on July 12, 2013 1:24am
PS - one thing we should remember when setting up 81/2 x 11 (216x179) is that in Europe, the size is A4, which is 210x217mm - slightly longer and narrower than letter sized (can't do the conversion this morning.) 
You might want to make sure your margins reflect that difference. :)
on July 12, 2013 4:28am
Further question - when making my octavos, I do a cover sheet,  inside the front cover the entire text (which I personally LOVE to see in a piece) nand bios of the text writer and myself. On the back cover, I list all my music.  Is that still the format in letter sized publications. (In octavos, I keep it to multiples of 4, which I will also do in letter sized, so it can be printed two up on two pages.)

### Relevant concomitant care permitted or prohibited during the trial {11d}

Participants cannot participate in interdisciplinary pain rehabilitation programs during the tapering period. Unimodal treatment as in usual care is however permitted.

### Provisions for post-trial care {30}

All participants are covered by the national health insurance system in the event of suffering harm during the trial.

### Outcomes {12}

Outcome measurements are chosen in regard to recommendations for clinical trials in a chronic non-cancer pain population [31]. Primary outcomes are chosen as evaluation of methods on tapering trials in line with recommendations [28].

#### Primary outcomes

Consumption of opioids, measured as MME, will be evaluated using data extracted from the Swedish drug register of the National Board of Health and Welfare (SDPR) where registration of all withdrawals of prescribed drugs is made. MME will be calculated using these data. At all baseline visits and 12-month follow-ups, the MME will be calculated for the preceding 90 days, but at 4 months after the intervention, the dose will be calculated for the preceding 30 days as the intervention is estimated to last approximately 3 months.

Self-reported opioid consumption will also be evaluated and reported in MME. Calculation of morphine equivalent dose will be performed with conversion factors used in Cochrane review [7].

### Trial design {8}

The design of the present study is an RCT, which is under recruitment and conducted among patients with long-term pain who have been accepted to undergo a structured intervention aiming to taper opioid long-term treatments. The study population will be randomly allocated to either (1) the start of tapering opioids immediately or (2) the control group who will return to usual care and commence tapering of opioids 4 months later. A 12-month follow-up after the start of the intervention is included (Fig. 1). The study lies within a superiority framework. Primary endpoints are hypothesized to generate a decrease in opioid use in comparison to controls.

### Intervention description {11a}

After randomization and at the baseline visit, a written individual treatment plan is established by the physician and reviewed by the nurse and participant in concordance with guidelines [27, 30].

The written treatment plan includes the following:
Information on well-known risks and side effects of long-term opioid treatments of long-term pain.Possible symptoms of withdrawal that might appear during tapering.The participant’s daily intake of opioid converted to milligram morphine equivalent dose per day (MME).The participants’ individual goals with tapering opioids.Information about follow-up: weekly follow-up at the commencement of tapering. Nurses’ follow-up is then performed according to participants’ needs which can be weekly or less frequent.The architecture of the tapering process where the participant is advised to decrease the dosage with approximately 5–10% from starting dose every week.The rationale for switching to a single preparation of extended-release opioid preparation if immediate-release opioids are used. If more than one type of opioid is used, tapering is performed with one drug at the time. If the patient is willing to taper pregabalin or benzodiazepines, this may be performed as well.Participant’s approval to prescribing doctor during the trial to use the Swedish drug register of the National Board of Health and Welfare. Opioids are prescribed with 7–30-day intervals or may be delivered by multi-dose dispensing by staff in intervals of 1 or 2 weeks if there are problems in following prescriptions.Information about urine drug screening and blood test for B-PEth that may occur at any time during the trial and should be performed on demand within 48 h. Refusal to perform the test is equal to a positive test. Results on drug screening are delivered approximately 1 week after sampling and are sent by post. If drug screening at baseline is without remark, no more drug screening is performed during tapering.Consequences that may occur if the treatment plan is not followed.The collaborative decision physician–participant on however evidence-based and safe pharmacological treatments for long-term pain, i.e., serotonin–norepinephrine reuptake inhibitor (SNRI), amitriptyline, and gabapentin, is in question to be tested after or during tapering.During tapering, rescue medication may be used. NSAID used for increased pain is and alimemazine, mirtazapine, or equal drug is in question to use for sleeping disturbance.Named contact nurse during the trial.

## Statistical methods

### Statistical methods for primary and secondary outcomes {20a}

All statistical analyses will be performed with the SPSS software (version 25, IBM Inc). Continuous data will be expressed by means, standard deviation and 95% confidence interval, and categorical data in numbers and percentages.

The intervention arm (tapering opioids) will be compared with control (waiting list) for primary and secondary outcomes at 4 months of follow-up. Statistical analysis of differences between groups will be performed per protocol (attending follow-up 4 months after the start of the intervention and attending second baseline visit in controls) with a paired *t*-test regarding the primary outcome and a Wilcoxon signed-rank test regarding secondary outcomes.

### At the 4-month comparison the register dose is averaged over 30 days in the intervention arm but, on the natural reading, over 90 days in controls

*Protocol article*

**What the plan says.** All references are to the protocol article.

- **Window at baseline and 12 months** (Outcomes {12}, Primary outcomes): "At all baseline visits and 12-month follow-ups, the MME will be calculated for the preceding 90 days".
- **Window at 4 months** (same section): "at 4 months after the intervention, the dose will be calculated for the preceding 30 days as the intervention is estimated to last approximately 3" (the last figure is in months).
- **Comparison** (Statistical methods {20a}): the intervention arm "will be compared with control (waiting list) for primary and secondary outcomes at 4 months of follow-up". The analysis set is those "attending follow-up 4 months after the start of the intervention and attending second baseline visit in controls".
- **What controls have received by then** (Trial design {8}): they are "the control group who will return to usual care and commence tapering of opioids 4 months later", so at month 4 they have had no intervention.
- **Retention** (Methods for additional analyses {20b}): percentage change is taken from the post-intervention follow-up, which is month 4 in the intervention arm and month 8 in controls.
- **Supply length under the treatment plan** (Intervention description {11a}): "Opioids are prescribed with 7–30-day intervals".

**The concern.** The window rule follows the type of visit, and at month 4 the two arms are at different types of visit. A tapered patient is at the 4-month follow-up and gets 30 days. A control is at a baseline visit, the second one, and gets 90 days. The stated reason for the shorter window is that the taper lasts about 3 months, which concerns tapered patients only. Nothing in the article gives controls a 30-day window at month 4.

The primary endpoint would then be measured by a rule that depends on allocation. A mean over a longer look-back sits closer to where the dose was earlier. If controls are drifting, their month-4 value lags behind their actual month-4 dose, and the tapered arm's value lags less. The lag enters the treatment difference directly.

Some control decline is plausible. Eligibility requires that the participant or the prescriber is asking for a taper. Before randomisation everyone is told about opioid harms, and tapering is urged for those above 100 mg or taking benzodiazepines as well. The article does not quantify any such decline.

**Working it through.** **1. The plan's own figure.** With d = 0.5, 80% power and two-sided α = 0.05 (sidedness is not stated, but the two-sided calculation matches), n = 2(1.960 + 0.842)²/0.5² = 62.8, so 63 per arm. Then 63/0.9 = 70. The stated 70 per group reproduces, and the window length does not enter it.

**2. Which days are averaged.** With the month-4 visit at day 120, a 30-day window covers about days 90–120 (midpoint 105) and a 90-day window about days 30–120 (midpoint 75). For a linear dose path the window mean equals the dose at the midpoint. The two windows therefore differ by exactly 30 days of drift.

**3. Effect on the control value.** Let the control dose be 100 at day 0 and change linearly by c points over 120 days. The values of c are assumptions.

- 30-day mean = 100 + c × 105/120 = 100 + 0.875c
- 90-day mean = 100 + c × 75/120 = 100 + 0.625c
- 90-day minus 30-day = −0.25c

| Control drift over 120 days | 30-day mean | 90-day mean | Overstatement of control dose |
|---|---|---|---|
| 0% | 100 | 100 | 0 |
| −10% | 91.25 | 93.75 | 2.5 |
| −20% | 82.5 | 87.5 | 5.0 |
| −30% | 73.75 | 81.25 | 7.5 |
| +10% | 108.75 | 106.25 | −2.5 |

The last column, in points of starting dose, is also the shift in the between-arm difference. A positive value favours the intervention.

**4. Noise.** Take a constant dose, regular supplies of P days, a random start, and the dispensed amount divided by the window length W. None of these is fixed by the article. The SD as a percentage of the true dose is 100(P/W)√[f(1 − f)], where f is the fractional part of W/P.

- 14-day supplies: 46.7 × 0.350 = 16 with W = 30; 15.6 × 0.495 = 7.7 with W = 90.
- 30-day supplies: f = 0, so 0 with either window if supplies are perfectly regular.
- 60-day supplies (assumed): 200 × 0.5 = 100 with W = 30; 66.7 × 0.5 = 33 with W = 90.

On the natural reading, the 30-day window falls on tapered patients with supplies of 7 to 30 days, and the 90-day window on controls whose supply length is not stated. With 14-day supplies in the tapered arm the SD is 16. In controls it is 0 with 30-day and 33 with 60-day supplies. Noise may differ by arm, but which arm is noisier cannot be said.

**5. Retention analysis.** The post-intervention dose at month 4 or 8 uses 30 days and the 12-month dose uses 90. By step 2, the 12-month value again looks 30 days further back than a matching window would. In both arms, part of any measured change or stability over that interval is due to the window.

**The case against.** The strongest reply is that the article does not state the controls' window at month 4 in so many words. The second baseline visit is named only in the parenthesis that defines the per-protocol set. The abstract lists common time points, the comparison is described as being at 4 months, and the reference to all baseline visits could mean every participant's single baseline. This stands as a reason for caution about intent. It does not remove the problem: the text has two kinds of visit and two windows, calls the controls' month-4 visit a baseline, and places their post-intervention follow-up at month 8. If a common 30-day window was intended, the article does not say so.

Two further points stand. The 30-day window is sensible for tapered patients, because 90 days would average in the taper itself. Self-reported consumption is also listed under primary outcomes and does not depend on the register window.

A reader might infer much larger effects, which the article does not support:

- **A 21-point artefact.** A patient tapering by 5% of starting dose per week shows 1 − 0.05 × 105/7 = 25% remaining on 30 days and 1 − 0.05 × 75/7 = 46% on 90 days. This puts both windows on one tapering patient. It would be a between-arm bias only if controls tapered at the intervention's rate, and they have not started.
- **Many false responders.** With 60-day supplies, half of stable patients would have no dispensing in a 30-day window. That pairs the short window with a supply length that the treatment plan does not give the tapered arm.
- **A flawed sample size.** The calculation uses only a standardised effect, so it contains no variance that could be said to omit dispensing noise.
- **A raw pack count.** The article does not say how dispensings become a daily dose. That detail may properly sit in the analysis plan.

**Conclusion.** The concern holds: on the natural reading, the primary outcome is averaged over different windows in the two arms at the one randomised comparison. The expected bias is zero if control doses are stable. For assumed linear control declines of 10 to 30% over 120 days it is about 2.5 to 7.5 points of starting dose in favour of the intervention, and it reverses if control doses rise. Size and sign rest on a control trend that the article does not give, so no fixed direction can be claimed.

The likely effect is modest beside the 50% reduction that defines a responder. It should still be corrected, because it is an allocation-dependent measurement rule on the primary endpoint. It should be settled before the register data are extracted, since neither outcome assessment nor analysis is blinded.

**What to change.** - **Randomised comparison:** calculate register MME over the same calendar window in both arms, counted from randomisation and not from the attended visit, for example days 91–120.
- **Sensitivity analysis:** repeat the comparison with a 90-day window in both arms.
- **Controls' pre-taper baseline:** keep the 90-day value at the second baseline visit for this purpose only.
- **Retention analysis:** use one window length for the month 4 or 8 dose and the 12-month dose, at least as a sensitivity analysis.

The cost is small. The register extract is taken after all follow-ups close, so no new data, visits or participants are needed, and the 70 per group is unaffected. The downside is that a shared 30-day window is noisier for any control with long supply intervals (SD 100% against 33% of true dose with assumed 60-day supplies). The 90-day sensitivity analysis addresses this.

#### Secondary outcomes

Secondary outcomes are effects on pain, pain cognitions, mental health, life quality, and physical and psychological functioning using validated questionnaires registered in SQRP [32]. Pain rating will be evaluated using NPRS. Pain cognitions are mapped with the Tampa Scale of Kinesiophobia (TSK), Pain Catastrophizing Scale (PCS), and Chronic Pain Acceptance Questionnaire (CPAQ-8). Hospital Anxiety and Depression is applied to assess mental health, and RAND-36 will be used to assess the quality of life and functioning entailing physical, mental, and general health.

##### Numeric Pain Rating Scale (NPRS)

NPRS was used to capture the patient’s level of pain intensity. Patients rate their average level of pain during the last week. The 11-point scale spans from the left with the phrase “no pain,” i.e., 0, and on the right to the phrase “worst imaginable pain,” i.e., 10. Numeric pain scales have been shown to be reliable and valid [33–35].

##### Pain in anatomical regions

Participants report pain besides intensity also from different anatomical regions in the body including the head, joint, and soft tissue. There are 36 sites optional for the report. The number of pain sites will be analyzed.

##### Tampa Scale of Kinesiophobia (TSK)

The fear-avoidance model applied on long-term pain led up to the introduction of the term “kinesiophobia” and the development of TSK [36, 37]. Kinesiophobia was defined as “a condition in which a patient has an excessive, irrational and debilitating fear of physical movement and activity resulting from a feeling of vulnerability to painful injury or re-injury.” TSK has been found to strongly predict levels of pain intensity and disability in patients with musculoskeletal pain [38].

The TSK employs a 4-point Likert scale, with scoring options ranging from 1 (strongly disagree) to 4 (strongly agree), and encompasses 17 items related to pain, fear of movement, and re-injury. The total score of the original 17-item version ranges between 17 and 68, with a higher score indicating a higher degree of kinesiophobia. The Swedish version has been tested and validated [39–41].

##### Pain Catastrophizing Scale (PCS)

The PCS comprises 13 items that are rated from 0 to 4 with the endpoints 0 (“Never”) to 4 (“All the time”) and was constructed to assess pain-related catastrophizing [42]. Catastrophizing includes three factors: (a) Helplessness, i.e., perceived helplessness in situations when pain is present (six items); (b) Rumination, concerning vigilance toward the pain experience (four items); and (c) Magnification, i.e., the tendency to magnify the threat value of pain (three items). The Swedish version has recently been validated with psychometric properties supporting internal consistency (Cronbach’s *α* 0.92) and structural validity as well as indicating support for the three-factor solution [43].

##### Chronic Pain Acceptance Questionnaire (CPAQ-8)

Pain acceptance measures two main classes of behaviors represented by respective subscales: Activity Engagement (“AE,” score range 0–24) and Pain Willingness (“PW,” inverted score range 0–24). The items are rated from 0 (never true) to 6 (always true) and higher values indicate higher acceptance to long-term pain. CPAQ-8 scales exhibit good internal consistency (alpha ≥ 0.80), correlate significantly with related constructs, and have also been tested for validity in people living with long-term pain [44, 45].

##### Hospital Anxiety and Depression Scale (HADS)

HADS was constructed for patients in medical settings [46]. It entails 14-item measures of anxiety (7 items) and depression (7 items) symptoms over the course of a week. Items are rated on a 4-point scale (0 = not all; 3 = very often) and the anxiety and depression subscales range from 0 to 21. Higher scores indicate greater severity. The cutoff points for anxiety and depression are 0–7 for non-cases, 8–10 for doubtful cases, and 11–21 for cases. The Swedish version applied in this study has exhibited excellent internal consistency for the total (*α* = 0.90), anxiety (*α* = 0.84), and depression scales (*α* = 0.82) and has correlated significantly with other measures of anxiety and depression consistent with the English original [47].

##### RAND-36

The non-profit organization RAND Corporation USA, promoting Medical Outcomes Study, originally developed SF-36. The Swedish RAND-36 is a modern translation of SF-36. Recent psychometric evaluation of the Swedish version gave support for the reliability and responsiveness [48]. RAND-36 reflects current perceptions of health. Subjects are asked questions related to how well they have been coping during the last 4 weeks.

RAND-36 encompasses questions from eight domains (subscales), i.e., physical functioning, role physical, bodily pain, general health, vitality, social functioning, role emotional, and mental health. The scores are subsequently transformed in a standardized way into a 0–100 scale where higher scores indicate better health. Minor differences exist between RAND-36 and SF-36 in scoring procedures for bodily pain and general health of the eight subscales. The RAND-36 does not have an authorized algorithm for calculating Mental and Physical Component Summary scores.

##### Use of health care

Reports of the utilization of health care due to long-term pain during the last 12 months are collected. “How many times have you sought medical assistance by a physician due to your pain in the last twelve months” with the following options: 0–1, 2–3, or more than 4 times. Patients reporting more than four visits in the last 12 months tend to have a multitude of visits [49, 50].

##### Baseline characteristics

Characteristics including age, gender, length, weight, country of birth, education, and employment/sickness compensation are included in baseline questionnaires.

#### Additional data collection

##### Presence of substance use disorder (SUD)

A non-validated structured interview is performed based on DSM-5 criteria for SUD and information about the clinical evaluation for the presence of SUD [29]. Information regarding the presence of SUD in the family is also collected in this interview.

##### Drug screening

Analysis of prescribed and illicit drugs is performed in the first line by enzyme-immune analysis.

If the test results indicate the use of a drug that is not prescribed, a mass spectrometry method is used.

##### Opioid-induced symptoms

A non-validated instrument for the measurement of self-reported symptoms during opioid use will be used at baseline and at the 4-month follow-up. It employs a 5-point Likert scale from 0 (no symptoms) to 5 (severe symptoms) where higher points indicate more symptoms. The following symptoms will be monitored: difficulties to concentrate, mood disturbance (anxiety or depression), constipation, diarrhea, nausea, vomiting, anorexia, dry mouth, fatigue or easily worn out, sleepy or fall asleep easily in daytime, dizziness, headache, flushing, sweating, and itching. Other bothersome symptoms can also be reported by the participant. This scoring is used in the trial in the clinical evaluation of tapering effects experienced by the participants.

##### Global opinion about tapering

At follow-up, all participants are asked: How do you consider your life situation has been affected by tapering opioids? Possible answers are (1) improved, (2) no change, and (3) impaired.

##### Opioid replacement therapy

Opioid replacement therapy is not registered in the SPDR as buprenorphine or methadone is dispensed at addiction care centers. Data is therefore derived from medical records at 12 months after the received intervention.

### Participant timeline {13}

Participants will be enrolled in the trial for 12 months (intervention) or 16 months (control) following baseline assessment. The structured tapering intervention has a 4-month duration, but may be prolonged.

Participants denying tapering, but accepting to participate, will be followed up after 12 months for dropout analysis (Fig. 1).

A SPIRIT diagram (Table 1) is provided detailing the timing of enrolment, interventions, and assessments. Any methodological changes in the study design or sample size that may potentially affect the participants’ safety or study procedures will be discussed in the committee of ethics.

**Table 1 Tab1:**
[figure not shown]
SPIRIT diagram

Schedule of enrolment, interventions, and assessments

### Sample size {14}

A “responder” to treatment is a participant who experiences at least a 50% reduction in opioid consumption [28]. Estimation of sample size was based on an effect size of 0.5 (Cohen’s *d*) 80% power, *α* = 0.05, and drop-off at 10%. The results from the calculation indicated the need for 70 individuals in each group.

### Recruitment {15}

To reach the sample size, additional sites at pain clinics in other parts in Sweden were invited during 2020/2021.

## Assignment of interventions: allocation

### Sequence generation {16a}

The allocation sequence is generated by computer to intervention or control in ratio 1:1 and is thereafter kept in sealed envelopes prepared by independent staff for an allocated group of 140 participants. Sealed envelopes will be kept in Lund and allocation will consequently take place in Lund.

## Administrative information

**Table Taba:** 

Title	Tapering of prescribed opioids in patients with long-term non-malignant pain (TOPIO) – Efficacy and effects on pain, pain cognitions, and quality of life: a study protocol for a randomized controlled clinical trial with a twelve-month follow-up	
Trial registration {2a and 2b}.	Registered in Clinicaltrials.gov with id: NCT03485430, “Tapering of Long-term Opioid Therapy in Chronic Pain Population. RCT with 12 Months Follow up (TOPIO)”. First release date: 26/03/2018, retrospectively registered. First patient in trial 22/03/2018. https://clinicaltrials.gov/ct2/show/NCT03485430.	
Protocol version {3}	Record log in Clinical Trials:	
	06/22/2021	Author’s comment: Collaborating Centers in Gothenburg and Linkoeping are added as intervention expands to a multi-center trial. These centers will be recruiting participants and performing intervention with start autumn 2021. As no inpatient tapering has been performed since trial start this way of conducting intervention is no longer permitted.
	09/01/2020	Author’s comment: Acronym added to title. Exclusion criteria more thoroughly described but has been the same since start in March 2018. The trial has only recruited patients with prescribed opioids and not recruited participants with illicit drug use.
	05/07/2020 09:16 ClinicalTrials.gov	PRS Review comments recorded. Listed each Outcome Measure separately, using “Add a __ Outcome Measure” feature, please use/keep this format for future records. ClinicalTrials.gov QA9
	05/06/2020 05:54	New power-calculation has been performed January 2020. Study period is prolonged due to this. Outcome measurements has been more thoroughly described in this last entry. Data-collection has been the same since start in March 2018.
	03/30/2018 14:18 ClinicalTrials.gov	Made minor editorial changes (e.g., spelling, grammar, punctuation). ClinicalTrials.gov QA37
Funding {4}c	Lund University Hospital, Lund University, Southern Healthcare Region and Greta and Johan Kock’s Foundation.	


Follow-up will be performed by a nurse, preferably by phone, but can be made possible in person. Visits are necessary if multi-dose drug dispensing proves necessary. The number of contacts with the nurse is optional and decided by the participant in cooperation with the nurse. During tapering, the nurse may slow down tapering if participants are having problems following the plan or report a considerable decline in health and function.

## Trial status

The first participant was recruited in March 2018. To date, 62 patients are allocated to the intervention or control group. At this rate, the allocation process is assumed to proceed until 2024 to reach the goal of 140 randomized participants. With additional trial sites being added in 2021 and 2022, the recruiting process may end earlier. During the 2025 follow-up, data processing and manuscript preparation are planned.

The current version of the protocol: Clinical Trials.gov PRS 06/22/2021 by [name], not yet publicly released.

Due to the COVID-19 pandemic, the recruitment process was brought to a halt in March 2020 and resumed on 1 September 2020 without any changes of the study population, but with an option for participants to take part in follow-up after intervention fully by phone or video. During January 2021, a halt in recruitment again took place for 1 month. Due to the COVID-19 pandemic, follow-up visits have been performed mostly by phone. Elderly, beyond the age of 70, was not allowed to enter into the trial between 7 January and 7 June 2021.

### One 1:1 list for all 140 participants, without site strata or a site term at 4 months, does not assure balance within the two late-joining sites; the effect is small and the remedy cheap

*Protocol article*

As I mentioned, I love to see the text by itself - it makes it easier to read/understand and interpret as singer and conductor. And I also love to know more about the composers/lyricists, and having it included helps.
on July 12, 2013 6:38am
The only problem not mentioned thus far is that of music storage. Most choral music libraries have been using the filing boxes that fit octavo-sized pieces, and to maximize space the shelves are very close together. The full-page pieces become a problem here, and at my college I have put these in a separate filing cabinet, which goofs things up. Notwithstanding, I have been printing out my own compositions on 8 1/2 x 11 for a few years to avoid the extra chopping process, and to be able to fit more music on fewer pages.
on July 12, 2013 2:24pm
This month, the largest sheet music store in Ohio sent me an order for one of my works.  Immediately, I reviewed and revised the piece involved.